Hisham’s palace, also known as Khirbat Al-Mafjar, is one fascinating archaeological home to some of the most prestigious and breathtaking mosaics in the world.
This palace returns to the 8th century, back to the Umayyad times. It was named after Hisham ibn Abd al-Malik, the 10th Umayyad caliph, who ruled from 724 until his death in 743.
This palace consists of many parts, such as a bathroom complex, an audience hall, a pool, a mosque, two main gates, a fountain, and the palace itself. It wasn’t the main home of the caliph, it was rather his own winter resort.
It’s a great touristic site that flourished even more after revealing the mosaic carpet in the audience haul by British archeologists in the early 1930s, that was later covered in soil for preservation purposes.
It’s one of the best representations of ancient Islamic art. Here are a few mosaic pieces from this archaeological phenomenon!
The Tree of Life
Inside the diwan of the bath complex, lies the palace’s most recognizable piece of art: “The Tree of Life”.
This beautiful piece of art depicts a huge fruity tree in the center, some gazelles gracefully walking towards it on the bottom-left side, and the bottom-right, we see a lion ferociously attacking another gazelle; this is meant to symbolize war and peace.
The subtle use of colors, the animalistic scene, and its impeccable details all show the amount of dedication that was put into crafting this mosaic, and it also shows the level of talent ancient artists possessed back in the Umayyad times.
Audience Hall Carpet
In this part of Khirbet Al-Majar, rests preserved what is archeologists believe to be the largest living mosaic artwork from ancient times.
It’s an impressive 30×30 meters of divided mosaic space, consisting mostly of medallions (circles) and squares. Other than the interrupting large columns.
It consists of 38 different carpets, all of which are extremely rich in vibrant colors and extremely accurate details.
The carpet is made out of seven million mosaic marble stones, with each marble stone having an area of one centimeter squared, and varying between approximately 21 colors.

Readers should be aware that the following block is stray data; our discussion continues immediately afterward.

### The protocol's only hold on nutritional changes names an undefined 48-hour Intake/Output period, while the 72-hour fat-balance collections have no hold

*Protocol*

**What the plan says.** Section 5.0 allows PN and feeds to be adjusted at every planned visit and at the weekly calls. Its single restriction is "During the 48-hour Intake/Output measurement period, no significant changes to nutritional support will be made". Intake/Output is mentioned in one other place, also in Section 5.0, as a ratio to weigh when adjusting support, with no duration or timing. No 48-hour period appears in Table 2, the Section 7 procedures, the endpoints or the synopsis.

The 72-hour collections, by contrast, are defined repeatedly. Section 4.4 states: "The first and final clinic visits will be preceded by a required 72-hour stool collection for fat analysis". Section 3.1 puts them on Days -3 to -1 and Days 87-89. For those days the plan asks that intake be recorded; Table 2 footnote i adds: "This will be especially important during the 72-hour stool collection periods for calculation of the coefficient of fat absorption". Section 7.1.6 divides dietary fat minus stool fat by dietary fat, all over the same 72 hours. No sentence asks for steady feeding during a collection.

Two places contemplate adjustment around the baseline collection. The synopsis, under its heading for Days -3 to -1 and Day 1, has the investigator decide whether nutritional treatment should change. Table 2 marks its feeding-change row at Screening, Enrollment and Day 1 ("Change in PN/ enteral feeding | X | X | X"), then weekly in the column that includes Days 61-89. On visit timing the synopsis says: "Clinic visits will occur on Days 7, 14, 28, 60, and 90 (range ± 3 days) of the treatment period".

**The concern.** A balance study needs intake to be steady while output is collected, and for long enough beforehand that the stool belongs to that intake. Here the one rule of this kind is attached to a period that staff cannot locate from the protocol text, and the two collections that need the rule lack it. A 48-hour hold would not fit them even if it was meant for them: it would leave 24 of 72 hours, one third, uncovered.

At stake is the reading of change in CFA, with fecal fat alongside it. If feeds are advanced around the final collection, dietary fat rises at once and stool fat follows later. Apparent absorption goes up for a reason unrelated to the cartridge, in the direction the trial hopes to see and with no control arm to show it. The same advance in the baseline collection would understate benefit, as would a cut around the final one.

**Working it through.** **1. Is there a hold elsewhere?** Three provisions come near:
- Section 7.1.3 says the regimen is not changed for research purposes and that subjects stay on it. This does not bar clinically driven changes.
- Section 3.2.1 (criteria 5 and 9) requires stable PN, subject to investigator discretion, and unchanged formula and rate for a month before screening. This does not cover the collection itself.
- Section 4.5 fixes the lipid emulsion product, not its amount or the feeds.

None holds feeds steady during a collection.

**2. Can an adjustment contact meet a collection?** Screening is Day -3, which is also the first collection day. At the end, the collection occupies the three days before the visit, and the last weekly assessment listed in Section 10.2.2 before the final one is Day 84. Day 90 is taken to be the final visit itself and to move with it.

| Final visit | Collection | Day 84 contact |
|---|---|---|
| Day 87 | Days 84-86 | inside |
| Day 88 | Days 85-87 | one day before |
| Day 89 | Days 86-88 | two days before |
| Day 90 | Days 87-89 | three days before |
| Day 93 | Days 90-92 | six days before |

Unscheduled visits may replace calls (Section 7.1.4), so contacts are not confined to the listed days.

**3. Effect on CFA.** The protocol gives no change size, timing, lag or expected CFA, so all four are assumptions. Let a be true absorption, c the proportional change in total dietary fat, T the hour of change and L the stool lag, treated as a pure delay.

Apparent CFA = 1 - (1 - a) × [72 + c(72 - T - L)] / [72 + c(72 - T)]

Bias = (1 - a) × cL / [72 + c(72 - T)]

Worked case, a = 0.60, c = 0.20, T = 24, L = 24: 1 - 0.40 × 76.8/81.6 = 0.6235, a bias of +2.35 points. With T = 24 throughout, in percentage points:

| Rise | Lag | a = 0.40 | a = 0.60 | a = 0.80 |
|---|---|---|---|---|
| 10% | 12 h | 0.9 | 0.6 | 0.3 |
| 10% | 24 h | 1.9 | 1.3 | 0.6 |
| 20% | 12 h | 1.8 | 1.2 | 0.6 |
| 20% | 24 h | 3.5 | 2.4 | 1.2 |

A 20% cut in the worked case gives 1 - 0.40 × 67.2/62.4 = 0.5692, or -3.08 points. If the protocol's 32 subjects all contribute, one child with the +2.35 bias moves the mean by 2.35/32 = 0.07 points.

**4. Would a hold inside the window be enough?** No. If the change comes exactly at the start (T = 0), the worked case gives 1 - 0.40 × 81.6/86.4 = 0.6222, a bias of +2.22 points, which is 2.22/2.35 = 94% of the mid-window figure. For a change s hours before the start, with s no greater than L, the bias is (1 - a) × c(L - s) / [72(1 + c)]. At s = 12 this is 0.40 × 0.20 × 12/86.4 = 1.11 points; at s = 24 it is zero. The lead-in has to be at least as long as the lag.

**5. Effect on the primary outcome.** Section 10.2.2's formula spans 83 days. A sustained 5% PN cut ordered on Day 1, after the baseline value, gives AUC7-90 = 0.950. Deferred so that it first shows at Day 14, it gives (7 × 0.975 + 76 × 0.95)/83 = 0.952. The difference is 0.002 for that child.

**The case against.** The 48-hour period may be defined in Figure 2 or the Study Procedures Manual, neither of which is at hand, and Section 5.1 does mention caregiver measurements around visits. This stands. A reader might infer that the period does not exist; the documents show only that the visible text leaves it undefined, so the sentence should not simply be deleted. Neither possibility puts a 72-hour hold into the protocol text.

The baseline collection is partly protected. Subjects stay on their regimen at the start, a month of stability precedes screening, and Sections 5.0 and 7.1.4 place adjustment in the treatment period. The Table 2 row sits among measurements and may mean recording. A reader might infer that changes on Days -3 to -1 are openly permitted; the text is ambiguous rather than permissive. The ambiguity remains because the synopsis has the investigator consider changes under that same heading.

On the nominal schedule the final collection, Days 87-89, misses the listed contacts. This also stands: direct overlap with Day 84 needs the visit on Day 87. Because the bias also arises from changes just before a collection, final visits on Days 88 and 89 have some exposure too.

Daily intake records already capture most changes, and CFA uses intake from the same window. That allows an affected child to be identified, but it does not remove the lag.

Some missing patches are visible on the carpet, and that’s because of the earthquake that destroyed most of the palace in the year 747, leaving this carpet mosaic artwork damaged, as well as the rest of the palace.
The Audience Hall Apses
In the picture presented above, we see one of the 11 apses located in the audience hall. Each apse has its unique pattern, decorating the haul with beautiful and unusual geometric shapes and popping colors that catch the eye of any observer.
We can also see the damaged building and architectural monuments, showing just how rough the earthquake was.
The Floral Patterns
Another unique characteristic of the mosaic carpet is its floral richness, which was very common in the Islamic period.
When looking at the tree of life mosaic and the carpet in the audience haul, we can notice a theme; nature.
From the fruity tree of life to the floral richness, nature exists everywhere we go in this palace. This may be due to the fact that nature symbolizes spirituality and heaven in the Islamic world.
This palace has been through a lot, but thankfully, the mosaics inside of it remains mostly alive. It’s astonishing how art can survive after these many years, especially after suffering from a destructive earthquake.
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